Assessment Resources

Assessment Resources


Asking good survey/interview questions


I. Reliable and Valid
Good questions are reliable and valid, which means they should be a consistently measured in comparable situations and the answers should coincide with what you intend to measure.

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  1. Reliability: The question should be universally understood and mean the same thing to every respondent.
    • This may require defining terms/concepts clearly.
    • Ask only one question at a time. Avoid asking two questions at once. This is called "double barreled questions"
    • Design both closed and opened questions to gain a complete view of respondent’s thoughts and opinions.
  2. Validity: refers to how well the question measures what you intend to measure, the relationship between the answers and the true measure of the score. Your findings represent the phenomena you intend to measure.
II. Measure Facts
Questions should measure facts, as well as, subjective states such as attitudes, opinions and feelings. Through a survey you are essentially trying to show a predictable relationship to what are facts and the subjective states that are of interest.

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  1. Vary the types of questions
    • Open ended: allows for the survey taker to express additional information in their words that you would not have anticipated. This is helpful to gain insight to unexpected information.
      1. How has your membership or worship attendance changed over the last five years?
    • Closed: typically provides a list of acceptable responses.
      1. Yes/No questions: "Are you currently employed"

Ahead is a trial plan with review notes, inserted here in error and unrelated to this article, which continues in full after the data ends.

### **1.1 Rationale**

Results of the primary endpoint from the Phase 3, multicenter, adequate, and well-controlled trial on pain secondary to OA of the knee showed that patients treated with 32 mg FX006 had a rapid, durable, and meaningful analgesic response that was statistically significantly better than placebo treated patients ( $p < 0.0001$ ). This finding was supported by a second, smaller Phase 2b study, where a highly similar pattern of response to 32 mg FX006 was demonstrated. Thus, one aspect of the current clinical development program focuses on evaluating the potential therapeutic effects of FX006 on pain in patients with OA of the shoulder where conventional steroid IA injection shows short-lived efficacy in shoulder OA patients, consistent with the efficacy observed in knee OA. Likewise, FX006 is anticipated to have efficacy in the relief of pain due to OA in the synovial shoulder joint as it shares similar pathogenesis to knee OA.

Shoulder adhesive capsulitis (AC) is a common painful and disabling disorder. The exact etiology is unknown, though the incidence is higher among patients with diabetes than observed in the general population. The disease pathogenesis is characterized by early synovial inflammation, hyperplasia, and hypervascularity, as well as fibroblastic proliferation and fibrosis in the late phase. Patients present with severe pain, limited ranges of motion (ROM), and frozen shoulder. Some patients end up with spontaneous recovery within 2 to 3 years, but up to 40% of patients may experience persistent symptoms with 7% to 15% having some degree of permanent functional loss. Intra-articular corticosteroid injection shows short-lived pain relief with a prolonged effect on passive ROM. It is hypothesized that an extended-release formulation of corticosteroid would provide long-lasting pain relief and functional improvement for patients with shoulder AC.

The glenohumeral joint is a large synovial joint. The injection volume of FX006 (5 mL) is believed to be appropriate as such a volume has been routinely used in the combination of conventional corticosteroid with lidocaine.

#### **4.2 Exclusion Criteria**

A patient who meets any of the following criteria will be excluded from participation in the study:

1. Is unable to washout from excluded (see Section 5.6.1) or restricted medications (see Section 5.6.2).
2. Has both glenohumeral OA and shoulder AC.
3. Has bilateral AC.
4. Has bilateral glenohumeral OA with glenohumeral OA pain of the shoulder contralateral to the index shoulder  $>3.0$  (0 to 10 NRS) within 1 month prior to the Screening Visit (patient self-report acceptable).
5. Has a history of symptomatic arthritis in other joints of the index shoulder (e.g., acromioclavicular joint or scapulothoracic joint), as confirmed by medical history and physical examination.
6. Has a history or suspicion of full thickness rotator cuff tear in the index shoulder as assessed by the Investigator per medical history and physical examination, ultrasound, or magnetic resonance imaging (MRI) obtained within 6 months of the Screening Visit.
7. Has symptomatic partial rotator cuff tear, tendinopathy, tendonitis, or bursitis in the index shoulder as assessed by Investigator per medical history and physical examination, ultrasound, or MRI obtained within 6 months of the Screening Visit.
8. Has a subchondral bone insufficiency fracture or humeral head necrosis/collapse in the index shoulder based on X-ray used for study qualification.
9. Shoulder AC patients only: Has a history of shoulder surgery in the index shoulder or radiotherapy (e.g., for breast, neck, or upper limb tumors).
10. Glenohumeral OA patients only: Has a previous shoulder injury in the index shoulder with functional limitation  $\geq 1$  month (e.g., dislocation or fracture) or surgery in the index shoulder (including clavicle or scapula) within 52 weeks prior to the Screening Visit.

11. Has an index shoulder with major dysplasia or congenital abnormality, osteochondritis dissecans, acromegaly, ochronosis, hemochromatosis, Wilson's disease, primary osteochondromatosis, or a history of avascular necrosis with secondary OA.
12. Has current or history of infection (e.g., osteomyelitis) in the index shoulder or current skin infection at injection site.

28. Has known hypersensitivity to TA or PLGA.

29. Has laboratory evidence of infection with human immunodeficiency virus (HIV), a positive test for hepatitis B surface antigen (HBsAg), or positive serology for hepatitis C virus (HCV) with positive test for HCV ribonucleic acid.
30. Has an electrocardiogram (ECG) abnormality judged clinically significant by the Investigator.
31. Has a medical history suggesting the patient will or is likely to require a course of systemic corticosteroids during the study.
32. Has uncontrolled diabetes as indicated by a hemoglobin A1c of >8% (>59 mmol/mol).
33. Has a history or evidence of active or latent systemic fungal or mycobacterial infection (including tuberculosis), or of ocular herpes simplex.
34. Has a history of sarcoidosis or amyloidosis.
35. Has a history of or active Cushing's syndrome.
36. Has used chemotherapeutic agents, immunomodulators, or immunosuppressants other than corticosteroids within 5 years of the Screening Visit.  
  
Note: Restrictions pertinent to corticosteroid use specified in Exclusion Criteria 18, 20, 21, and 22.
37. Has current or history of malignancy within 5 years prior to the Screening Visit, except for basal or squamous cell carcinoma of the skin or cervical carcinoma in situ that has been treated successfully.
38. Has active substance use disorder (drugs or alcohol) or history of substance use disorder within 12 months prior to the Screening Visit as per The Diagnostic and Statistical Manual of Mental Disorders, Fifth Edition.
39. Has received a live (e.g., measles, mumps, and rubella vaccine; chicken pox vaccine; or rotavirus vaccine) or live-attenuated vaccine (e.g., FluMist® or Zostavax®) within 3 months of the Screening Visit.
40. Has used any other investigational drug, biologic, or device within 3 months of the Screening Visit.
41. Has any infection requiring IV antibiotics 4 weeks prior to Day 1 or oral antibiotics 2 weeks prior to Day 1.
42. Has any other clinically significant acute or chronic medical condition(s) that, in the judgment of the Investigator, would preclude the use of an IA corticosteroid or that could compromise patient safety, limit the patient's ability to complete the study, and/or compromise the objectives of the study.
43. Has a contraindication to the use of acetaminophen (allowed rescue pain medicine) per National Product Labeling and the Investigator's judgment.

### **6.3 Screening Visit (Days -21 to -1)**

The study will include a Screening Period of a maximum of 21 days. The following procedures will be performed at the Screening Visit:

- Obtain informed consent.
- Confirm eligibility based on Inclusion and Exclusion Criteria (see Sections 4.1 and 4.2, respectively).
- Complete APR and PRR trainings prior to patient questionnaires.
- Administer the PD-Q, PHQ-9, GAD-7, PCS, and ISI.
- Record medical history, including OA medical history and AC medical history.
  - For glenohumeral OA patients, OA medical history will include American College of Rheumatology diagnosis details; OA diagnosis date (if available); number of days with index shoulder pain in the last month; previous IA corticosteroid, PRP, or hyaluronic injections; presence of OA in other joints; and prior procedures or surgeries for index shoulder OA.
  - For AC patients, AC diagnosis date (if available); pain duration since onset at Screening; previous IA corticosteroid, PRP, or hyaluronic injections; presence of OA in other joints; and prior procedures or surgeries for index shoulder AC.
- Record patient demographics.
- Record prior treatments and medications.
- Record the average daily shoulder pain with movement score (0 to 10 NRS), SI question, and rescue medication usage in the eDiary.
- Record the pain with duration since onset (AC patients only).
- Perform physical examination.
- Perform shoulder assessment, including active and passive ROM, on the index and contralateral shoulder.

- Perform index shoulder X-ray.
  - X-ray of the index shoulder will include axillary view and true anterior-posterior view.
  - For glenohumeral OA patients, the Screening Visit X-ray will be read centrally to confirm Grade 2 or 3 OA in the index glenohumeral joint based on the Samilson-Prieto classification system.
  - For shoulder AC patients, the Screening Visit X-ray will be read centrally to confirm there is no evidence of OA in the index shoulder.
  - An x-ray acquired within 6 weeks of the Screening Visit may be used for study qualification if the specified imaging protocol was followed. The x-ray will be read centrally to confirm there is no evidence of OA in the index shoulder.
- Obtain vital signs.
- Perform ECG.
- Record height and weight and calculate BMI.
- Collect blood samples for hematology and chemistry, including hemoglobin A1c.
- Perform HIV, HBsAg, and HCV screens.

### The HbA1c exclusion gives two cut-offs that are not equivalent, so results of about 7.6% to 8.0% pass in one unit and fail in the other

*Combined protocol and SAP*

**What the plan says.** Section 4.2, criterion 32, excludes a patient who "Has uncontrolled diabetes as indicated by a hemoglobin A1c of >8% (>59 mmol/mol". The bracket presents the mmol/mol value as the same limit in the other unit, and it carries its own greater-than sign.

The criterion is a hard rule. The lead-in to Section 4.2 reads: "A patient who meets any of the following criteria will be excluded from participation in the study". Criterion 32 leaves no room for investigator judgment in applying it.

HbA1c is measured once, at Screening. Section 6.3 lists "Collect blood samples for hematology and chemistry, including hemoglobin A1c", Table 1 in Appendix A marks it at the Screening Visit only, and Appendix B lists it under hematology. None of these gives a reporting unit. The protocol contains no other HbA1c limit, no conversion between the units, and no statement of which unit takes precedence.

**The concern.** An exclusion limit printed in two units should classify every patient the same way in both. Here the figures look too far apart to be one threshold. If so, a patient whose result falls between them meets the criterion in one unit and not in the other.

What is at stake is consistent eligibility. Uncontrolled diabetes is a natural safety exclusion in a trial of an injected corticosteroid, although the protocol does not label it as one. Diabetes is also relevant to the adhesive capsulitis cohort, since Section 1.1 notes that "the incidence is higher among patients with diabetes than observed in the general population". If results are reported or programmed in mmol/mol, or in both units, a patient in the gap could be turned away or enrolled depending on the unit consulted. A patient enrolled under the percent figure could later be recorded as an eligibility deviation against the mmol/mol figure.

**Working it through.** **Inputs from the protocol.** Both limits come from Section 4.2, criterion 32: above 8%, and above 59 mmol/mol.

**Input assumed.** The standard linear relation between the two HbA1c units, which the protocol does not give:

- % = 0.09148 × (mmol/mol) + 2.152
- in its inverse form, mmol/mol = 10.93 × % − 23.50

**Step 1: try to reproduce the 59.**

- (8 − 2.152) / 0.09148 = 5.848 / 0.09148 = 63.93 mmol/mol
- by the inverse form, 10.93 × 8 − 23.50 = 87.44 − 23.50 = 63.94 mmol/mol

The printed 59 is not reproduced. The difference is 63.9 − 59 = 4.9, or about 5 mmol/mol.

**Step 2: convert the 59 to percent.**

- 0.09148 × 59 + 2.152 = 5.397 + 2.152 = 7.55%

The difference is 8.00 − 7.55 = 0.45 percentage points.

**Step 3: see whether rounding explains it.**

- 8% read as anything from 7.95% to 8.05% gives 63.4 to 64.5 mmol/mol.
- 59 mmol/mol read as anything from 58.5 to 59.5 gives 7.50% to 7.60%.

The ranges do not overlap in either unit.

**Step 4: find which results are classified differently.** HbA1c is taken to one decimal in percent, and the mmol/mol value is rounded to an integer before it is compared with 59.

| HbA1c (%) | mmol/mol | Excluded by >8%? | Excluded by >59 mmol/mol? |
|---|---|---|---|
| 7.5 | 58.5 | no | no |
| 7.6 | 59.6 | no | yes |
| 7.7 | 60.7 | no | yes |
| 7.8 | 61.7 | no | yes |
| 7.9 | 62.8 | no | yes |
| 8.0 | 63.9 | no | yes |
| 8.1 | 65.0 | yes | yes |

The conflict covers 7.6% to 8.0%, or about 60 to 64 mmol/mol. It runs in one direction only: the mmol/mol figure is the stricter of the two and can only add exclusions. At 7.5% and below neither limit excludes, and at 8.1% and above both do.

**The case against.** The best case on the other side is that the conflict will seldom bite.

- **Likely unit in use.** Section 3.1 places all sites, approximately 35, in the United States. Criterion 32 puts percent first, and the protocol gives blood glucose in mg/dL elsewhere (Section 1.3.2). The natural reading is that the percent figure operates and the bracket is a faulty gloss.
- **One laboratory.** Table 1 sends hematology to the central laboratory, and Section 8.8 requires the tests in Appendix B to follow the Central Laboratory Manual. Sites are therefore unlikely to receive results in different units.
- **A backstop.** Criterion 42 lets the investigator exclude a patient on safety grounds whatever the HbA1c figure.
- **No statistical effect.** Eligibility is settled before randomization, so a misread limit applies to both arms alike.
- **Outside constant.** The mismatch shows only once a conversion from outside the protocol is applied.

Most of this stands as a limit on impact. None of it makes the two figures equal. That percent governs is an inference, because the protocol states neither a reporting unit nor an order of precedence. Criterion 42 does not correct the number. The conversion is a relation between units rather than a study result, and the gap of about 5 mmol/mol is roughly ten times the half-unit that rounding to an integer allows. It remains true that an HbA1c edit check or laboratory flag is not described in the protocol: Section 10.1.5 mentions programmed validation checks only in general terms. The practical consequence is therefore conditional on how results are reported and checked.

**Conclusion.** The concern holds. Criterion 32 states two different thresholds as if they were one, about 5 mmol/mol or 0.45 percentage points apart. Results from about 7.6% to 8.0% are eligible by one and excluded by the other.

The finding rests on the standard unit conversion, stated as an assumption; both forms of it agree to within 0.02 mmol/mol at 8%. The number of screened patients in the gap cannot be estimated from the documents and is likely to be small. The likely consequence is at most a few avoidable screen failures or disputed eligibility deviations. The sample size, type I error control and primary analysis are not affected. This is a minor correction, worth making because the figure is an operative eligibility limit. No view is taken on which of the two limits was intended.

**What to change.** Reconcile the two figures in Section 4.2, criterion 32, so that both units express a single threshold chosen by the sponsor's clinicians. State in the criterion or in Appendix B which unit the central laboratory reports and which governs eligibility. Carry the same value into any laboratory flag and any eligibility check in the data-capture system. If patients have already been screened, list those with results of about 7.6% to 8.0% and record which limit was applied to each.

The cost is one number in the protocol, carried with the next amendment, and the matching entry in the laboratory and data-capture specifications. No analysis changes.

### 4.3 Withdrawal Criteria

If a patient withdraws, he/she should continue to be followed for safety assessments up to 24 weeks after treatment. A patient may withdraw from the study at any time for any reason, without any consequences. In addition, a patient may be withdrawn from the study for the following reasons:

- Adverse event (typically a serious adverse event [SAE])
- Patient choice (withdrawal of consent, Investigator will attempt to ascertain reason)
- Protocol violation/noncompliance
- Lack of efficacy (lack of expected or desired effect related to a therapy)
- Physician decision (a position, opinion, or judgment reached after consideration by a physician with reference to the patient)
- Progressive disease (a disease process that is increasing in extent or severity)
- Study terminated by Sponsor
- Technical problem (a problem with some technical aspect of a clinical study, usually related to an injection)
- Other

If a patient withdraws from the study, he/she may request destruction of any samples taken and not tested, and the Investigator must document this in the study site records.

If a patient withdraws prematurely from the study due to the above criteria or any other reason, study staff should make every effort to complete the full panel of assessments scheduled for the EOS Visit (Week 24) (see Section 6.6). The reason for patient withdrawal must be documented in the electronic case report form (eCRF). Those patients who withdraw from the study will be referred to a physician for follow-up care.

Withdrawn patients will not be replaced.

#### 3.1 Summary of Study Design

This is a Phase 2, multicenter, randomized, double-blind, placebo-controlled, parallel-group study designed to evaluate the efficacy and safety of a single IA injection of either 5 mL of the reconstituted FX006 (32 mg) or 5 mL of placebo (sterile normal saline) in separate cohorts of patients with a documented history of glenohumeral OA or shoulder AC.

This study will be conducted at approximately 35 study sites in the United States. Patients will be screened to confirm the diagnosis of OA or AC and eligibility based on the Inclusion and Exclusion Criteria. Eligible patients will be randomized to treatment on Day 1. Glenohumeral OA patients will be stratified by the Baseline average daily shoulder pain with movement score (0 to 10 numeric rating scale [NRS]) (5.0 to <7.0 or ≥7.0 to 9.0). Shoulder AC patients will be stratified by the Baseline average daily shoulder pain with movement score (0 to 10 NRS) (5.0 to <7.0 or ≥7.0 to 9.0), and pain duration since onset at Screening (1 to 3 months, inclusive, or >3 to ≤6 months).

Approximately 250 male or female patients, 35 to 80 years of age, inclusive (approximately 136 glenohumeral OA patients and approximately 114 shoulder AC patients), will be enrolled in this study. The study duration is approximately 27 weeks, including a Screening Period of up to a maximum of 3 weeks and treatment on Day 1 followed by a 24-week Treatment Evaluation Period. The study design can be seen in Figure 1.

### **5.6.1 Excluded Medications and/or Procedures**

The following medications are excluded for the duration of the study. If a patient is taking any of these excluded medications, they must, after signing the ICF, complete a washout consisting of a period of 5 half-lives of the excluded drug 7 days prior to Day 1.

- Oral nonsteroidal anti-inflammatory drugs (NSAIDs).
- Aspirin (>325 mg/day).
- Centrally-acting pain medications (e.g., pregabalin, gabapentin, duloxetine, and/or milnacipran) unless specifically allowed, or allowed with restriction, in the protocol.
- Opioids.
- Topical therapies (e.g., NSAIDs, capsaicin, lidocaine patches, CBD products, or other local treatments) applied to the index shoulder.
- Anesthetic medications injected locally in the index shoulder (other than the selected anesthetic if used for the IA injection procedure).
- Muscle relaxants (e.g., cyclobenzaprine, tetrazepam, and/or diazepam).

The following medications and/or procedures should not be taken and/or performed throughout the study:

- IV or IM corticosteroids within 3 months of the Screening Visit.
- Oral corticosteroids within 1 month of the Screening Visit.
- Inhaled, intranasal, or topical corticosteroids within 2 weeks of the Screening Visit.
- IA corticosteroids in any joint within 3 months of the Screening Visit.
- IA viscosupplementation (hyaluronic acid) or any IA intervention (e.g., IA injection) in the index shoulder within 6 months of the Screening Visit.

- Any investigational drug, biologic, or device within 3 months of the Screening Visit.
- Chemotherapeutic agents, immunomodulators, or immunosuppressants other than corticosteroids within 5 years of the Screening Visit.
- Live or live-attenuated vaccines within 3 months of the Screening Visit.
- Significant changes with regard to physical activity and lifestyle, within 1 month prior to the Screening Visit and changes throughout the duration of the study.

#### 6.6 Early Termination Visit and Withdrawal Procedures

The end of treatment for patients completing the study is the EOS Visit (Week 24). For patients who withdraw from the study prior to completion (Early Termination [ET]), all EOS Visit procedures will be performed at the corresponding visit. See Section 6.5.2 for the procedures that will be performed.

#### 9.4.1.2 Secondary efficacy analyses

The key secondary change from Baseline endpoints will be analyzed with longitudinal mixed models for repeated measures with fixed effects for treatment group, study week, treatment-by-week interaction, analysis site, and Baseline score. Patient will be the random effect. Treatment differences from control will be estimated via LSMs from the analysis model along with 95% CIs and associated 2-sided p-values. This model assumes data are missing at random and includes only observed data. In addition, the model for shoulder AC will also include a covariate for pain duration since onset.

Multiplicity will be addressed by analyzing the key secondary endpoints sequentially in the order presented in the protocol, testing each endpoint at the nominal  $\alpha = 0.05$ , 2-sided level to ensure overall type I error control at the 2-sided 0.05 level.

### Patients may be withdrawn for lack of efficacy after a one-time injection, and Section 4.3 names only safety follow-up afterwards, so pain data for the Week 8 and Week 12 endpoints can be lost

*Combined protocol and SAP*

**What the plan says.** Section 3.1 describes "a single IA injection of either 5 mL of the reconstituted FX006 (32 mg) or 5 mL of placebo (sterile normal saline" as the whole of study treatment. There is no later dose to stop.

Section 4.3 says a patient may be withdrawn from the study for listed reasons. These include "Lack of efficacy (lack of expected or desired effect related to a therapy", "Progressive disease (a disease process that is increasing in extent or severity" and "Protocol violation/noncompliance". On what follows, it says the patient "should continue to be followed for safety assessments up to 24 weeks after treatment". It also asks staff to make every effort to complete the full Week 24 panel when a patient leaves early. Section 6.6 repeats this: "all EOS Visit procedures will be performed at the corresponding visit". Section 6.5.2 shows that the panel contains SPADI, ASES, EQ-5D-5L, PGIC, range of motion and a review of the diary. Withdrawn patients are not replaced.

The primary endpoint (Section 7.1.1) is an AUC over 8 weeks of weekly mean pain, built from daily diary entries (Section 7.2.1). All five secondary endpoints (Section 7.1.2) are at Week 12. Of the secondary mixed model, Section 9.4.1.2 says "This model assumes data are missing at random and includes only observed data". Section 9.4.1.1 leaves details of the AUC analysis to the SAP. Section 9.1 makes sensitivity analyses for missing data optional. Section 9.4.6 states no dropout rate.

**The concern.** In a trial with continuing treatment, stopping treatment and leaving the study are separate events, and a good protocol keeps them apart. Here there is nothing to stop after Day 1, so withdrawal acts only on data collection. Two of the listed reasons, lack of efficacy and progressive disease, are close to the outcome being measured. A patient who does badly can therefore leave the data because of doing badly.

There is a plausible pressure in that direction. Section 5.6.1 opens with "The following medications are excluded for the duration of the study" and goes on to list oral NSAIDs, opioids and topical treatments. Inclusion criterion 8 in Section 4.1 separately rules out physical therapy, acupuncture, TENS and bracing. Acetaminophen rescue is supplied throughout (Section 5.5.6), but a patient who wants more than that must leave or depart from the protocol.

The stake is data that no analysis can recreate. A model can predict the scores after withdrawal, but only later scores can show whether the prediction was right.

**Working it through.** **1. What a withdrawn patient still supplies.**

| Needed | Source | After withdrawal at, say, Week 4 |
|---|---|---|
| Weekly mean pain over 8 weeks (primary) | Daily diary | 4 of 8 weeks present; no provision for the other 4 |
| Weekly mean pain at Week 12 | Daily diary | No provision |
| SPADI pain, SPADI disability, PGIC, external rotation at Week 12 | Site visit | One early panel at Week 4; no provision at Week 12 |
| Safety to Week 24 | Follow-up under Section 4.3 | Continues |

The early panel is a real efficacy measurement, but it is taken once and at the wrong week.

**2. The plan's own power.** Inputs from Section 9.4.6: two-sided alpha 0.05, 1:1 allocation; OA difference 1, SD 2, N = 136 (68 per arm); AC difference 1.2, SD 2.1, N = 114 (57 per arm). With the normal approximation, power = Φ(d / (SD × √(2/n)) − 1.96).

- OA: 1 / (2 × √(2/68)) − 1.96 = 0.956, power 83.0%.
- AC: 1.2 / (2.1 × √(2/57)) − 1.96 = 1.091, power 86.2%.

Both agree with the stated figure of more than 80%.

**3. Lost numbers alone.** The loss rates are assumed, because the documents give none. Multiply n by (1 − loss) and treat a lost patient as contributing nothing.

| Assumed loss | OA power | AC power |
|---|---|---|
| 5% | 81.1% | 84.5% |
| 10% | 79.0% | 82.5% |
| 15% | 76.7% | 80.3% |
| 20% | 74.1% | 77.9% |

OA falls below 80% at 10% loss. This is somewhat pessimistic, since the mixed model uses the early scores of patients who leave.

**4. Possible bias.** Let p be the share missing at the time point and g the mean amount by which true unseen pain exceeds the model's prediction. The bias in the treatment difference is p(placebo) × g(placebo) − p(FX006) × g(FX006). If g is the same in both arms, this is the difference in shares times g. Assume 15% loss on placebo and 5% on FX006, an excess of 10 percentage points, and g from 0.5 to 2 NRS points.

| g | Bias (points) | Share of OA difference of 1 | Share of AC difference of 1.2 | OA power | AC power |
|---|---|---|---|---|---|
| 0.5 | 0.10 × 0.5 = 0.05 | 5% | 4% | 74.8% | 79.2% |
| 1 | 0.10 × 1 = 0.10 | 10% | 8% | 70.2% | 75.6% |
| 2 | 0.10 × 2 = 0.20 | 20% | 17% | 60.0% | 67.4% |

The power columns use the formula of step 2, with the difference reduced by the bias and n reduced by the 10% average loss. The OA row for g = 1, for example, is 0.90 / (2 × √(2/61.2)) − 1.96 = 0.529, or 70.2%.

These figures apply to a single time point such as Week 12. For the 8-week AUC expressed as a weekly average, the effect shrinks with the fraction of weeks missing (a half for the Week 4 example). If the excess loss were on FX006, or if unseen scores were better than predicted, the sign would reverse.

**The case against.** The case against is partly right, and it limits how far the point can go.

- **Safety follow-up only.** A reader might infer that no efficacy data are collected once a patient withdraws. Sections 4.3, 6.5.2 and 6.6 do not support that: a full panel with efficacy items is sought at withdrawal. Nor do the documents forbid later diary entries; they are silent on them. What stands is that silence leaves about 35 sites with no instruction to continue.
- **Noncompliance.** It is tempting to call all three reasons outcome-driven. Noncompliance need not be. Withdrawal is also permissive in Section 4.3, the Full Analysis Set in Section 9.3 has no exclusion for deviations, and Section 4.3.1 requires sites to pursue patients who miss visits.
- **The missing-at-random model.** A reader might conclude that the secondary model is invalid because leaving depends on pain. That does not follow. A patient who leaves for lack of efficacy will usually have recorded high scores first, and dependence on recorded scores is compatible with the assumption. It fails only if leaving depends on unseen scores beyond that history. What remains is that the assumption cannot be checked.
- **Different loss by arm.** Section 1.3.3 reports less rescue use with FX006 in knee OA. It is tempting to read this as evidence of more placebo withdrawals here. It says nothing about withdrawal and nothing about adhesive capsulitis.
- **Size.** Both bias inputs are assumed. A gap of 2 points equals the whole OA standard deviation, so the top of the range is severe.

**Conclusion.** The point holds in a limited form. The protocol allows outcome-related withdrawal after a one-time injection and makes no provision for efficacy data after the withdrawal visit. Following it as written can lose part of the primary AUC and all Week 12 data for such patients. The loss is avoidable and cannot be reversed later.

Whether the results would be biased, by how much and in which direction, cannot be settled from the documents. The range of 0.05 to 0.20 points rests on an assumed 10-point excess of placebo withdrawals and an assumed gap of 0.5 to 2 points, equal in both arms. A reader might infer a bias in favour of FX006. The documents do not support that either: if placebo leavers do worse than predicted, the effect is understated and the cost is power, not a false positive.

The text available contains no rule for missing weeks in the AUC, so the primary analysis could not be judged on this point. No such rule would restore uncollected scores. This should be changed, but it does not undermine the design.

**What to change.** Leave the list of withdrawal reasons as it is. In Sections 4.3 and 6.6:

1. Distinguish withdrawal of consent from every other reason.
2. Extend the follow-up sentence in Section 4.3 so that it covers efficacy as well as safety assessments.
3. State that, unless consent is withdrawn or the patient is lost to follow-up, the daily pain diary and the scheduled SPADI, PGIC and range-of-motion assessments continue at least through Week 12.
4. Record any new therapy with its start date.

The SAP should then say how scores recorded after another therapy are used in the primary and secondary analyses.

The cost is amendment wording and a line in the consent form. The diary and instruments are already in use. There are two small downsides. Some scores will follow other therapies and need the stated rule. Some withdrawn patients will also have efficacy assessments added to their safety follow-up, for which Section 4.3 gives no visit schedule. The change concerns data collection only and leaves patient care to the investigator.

2. Multiple choices – please select one option - Example "Are you currently employed: full time, part time, or seasonally/temporary?"
      3. Multiple choices - selects all that apply - Example "As a currently employed individual which of these issues are of most concern to you? - Provide a list of concerning issues for respondents to select from."
      4. Likert Rating scale – Likert Sample Scales: indication of a persons level of agreement with a statement based on a defined scale
      5. Ranking: the order of importance that influence the answers/decision
    • Combination of both: a multiple choice questions where respondents select one answer. Add the category of "other" where survey takers can expound or define an answer that is not listed into their own words.
Fowler, Floyd J., Jr. "Designing Questions to Be Good Measures." Survey Research Methods. 5th ed. Los Angeles: Sage Publications, 2014. 76+. Print.

Evaluation Development Worksheet
Survey Best Practices
For more information on assessment download the Assessment 101 PDF


Evaluation Design Resources

Focus Group/Interviewing Resources
Focus Group Interviews: Quick Tips
Data Collection Methods for Program Evaluation: Focus Groups
Using Focus Groups for Evaluation
Creating Good Interview and Survey Questions

Questionnaire Resources
5 Common Survey Question Mistakes


Evaluation Analysis Resources

How to Analyze Survey Results with Survey Monkey
Statistical Significance: Find Out if the Results You Received Are Statically Significant
Using Compare Rules to Cross-Tabulate Results
Filtering by Open-Ended Comments or Text


Evaluation Report Resources

Components of the Evaluation Report